Middlesex. Five civil actions commenced in the Superior Court on September 13, 1974, September 16, 1974, November 12, 1974, July 15, 1975, and June 6, 1976, respectively. The cases were tried before Ronan, J. The Supreme Judicial Court granted a request for direct appellate review.
Hennessey, C.j., Kaplan, Wilkins, Liacos, & Abrams, JJ.
Practice Civil, Charge to jury, Argument by counsel. Sale, Warranty. Uniform Commercial Code, Warranty. Evidence, Business custom. Negligence, Manufacturer, Motor vehicle.
The opinion of the court was delivered by: Hennessey
At the trial of products liability actions, arising out of an accident involving a motor home, the Judge erred in instructing the jury that misuse or abuse of the product would be a complete defense where there was no evidence that the accident had resulted from an unforeseeable misuse of the motor home. [638-641]
At the trial of products liability actions, arising out of an accident involving a motor home which caught fire after hitting a cable fence at the side of a highway, the Judge did not err in refusing to instruct that the jurors were not to consider industry custom and practice to determine if the motor home was of merchantable quality. [641-643]
In negligence actions, arising out of an accident involving a motor home, against the manufacturers of the motor home and its chassis, the Judge correctly charged the jury that the defendants were held to the standard of the ordinary, reasonably prudent manufacturer in like circumstances and there was no error in his refusal to instruct that " manufacturer who undertakes to manufacture and market a product for use by consumers is held by the law to an expert's knowledge of the arts, materials and processes relating to his product". 
At a civil trial, the Judge did not err in refusing to allow the plaintiffs' counsel to comment in closing argument on the defendant's failure to call an expert witness who had been present throughout the trial and to argue the inference that the expert's testimony would have been unfavorable to the defendants. [643-644]
These are five consolidated actions, four for wrongful death and conscious suffering, and one for personal injuries, arising out of an accident on the Massachusetts Turnpike. The plaintiffs' four decedents perished when the motor home in which they were riding caught fire and exploded after hitting a cable fence at the side of the highway. There was agreement among the parties' experts that the collision might have occurred at a speed as low as twenty-five miles an hour. The plaintiff Albert L. Mead, a passing truck driver, tried to rescue the four from the burning vehicle, and he was injured in the attempt.
The motor home had been manufactured by The Wickes Corporation (Wickes) on a chassis manufactured by Chrysler Corporation (Chrysler). At the trial, the plaintiffs endeavored to prove by expert testimony that the motor home was negligently designed and unmerchantable. The plaintiffs alleged that certain conscious design choices by the defendants were responsible for making an otherwise minor collision fatal. The jury returned verdicts for the defendants in each case on both the negligence and the warranty counts. The plaintiffs appealed, and this court allowed direct appellate review.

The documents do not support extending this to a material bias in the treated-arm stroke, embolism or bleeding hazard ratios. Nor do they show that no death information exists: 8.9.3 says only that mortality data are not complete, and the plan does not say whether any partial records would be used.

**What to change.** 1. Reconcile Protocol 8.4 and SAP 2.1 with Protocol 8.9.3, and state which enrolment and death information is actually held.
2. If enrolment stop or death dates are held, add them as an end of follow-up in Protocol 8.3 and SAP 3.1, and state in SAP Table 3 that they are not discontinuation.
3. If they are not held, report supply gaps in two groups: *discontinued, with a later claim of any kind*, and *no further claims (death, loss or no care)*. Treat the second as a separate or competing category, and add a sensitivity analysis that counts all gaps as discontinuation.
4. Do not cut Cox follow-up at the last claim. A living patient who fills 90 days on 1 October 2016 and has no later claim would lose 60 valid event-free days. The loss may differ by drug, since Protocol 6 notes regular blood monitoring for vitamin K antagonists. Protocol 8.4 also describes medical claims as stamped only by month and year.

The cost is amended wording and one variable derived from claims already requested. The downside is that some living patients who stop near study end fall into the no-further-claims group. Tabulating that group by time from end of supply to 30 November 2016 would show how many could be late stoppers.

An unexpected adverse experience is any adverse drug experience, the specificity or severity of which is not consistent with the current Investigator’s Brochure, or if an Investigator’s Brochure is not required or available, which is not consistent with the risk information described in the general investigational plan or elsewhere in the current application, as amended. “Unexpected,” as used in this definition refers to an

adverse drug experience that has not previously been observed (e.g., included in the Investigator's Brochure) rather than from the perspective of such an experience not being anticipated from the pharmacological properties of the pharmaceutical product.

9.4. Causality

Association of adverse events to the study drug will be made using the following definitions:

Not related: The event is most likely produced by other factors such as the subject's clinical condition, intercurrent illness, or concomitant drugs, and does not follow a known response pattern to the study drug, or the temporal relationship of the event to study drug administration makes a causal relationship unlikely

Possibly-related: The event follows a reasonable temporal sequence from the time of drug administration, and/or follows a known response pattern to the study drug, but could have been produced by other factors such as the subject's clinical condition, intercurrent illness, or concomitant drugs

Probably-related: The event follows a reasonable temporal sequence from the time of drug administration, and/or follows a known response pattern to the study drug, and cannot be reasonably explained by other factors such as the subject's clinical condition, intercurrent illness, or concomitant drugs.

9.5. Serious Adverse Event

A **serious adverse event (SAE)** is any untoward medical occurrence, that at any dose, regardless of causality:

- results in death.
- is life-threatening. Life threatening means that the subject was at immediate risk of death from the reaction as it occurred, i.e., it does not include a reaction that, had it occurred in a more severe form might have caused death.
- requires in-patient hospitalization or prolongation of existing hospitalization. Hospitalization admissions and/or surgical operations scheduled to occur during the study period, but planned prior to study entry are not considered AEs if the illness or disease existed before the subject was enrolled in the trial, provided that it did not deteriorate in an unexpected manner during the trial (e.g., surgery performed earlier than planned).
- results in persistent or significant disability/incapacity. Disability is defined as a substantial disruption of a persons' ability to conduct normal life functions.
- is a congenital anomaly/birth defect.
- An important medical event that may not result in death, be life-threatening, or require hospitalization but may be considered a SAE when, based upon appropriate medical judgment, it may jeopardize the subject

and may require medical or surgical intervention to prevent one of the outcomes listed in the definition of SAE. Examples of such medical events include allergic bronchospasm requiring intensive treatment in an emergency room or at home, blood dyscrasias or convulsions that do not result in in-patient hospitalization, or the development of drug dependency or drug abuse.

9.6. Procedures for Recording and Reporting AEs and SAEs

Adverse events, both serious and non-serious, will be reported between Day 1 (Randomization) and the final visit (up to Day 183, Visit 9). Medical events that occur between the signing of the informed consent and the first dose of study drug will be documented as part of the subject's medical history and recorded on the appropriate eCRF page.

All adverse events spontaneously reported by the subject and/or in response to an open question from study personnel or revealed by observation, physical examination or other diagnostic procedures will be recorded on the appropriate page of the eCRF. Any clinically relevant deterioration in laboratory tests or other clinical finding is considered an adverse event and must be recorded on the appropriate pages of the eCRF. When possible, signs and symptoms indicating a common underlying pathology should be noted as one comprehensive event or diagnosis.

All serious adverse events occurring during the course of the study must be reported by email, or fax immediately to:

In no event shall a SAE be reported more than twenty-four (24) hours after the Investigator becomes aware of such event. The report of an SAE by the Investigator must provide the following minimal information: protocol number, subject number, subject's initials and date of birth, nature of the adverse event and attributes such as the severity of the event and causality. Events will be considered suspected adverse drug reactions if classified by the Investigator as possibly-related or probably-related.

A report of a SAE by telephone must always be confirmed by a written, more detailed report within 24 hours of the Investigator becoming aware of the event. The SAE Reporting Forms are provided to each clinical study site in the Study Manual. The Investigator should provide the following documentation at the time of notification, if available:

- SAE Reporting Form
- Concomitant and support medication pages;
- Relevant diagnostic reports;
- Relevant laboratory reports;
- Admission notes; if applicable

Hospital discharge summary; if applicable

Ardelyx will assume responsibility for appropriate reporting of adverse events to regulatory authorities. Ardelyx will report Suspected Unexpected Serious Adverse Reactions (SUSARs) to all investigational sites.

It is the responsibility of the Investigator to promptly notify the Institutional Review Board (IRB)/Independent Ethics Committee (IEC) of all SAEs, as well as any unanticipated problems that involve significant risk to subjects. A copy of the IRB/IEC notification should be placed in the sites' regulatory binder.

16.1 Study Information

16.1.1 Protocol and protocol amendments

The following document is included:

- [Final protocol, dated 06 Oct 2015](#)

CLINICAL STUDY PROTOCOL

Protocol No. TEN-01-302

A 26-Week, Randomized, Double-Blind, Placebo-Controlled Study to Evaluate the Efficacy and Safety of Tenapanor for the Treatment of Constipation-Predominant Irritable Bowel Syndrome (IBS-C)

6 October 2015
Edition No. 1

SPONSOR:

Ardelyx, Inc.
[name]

We hold that it was error for the trial Judge to instruct the jury on the issue of misuse. Accordingly, we reverse the judgments and remand the cases for a new trial on the warranty claims. Contrary to the plaintiffs' assertions, we find no error in the charge with respect to the negligence claims, as will be seen (infra). We discuss the remaining assignments of error only in so far as they may arise at a new trial.
1. The facts. On June 8, 1974, about midnight, Gerald Back, Laura Franceschi, Warren King, and Laurie Yeslow, all students at the University of Massachusetts, were traveling west on the Massachusetts Turnpike in a twenty-three-foot motor home borrowed by Back from a friend of his brother. The vehicle was traveling at an estimated fifty miles an hour when it passed a truck driven by the plaintiff Mead. The motor home left Mead's sight as it rounded a curve, veered off the road into a reflector post and cable fence, and tipped over on its side.
Mead testified that as he rounded the curve he saw the motor home overturned at the side of the road and that "all at once the whole vehicle burst into flames from one end to the other." Mead stopped his truck, as did Wendall W. Betts, another truck driver, and the two attempted to free the screaming occupants by breaking the windshield. Their efforts ceased when an explosion shattered the windshield, killing the occupants and throwing Mead some distance from the vehicle.
The record contains no explanation as to why the motor home struck the fence. Mead did not observe anything unusual about the motor home when it passed his truck. Betts had seen the motor home sway as it changed lanes, and he thought the vehicle had a flat tire. The plaintiffs' theory is that a tire blew out, but the accident reconstruction ...